Some have done it for years; others are new to the process. North Carolina launched the General Assembly’s first-ever Twitter account in February. Our legislative calendar is tied to the account, so that all adjournment notices, meeting announcements, and other business are automatically tweeted as they hit our website. The library staff is responsible for other tweets. Examples of these tweets include:
Notice what does not appear on this list: tweets from either chamber or individual legislators. Our goal is to keep the Twitter feed nonpartisan. The North Carolina Senate, for instance, has an active public relations office, and we tweet none of their press releases. (An exception was when the president pro tempore called for a “bipartisan defense” of North Carolina barbecue after a food website declared, erroneously, that Brooklyn barbecue was “taking over the world.” We retweeted him faster than you can say “red slaw and hushpuppies.”)
Likewise, we don’t retweet news organizations or reporters. Ditto for-profit companies. It isn’t a good look to appear to endorse their positions. We ignore posts from any elected official, federal or state, but we do retweet informational (i.e., non-opinion) posts from nonpartisan agencies such as the State Library, the North Carolina Zoo, museums, the university system, or the National Conference of State Legislatures. We also don’t like or follow any Twitter user, individual or organizational.
If you have the opportunity to manage a social media account for your organization, here is some advice. For starters, involve as many people as you can, at least in the beginning. Different perspectives are important in creating your strategy. You’ll also need a lot of content as you ramp up, so cast your net wide. Strive for a tone that is professional but not formal, especially on Twitter, where pithiness counts. Finally, write clear usage policies and stick to them. Happy tweeting!
The NCSL Legislative Summit will be in Los Angeles, from July 30- Aug. 2. LRL will be co-sponsoring and participating in a wide array of professional development and networking sessions throughout the Summit. For more information visit the Summit website to view the full agenda and see registration and booking information.
The LRL Professional Development Seminar will be held jointly with the Research, Legal and Committee Staff Professional Association (RELACS) in Harrisburg, Penn., Oct. 4-6, 2018.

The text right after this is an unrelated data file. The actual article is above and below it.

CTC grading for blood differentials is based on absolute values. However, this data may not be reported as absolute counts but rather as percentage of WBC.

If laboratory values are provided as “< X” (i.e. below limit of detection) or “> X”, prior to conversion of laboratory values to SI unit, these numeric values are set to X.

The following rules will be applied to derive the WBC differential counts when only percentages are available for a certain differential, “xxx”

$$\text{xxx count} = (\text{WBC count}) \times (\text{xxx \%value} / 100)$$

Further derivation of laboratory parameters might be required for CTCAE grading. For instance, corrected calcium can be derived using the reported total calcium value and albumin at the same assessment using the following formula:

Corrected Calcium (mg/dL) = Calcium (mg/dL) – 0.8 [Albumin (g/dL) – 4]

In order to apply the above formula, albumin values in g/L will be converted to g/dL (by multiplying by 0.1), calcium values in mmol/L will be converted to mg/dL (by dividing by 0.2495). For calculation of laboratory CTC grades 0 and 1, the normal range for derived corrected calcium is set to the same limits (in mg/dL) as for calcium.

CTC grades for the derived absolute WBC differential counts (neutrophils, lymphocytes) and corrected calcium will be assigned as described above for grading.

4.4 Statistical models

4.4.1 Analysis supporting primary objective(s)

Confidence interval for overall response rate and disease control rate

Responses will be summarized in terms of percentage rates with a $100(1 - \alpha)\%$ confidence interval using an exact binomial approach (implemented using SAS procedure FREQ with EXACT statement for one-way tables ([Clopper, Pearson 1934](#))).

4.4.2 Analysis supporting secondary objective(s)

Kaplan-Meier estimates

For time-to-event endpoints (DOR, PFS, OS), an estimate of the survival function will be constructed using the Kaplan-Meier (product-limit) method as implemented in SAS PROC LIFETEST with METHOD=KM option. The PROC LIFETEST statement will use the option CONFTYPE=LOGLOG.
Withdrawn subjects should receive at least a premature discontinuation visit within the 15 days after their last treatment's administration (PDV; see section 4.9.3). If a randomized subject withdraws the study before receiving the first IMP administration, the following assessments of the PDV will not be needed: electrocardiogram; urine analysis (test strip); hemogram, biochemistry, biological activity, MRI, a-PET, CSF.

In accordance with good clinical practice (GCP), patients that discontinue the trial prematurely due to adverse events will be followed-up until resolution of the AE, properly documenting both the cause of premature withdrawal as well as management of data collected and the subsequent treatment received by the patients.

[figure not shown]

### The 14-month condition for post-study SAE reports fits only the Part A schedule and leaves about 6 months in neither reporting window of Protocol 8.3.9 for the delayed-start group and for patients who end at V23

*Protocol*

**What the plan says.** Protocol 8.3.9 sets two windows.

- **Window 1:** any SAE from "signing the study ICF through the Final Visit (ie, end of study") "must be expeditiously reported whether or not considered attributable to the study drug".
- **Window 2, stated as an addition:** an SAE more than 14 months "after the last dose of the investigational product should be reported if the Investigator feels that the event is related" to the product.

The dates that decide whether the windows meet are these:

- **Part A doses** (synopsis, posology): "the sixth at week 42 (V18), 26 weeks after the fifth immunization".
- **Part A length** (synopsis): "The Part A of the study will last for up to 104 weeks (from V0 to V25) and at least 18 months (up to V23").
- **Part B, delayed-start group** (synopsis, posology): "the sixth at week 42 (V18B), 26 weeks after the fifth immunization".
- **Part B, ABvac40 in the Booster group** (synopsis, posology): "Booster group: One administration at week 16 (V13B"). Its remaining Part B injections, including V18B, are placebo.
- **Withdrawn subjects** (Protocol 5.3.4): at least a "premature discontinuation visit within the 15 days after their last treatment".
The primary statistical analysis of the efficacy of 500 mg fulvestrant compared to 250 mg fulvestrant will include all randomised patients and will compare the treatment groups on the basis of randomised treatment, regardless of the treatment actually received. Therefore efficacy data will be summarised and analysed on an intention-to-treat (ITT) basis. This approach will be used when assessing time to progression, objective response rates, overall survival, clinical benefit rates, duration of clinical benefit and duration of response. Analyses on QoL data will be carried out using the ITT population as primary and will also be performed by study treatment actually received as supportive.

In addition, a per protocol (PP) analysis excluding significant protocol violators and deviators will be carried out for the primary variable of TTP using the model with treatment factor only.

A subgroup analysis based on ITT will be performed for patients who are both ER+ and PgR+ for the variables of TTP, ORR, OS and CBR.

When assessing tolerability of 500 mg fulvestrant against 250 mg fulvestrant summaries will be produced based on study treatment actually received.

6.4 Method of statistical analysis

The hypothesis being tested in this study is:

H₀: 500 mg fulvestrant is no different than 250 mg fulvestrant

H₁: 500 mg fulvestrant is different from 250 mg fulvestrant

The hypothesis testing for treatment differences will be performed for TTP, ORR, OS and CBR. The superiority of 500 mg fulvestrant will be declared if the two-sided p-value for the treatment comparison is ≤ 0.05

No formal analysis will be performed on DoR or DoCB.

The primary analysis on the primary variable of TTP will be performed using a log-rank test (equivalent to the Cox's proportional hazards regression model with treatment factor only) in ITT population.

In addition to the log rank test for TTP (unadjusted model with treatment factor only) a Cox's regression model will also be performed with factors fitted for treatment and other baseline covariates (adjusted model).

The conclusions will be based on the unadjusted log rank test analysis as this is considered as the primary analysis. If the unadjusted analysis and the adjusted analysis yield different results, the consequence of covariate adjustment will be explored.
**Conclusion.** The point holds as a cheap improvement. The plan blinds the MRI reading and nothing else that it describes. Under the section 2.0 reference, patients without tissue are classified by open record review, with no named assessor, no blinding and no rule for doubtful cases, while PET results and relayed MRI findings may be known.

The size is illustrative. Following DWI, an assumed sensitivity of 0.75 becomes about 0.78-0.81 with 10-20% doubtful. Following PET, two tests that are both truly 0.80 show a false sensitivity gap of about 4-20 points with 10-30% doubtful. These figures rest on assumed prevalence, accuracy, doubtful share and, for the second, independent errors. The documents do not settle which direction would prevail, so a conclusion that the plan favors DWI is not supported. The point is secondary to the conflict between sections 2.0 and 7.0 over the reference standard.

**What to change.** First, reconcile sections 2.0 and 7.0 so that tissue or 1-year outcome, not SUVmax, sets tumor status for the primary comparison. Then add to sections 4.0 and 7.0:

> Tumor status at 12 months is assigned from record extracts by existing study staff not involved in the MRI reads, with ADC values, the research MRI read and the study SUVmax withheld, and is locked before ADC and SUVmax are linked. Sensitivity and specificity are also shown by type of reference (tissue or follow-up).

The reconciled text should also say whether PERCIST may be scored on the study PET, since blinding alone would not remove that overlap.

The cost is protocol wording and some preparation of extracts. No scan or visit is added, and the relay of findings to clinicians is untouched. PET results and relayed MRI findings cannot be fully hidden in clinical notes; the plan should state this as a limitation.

The LRL Professional Development Seminar brings together legislative librarians and information specialists from around the country. The 2018 seminar features sessions on important legislative issues, soft skills, best practices, opportunities for networking, and tours of the capitol, local libraries, museums and archives.
Registration is open, along with the official agenda, housing and transportation information.
Pennsylvania State Museum – On Friday morning Oct. 5. museum staff will take LRL attendees on a 30 minute tour of the nearby state museum. We will learn about Pennsylvania’s rich Native American history, as well as fascinating details about the Civil War era and see remnants of its greatest battle. The tour would be from 9:15-9:45 a.m.and we can go wandering on our own after that.
Also on Friday morning we will visit the State Library of Pennsylvania. The Bureau of the State Library traces its historic roots to 1745 when the General Assembly requested that its Clerk, Benjamin Franklin, order a set of the English Statutes and some maps for reference use. It has grown to one of the largest collections of materials about Pennsylvania and serves the information and research needs of all branches of the PA State Government.
By Janice Murphy, Reference Librarian, Library of Michigan
Over the years, the reference staff at the Library of Michigan has fielded numerous questions related to the state legislature that were impossible to do without hours of combing through Michigan Manuals and other materials. Whenever a legislator has legal/ethical difficulties, comparisons are in demand, which inspired us to create the Michigan Legislative Biography Database. One of the search fields is “Reason for Leaving,” so now we can search for ‘expelled’ members and those who ‘resigned.’ In addition, for many years, the Library has had an association with genealogical research. This drove us to include more data elements rather than just the basics.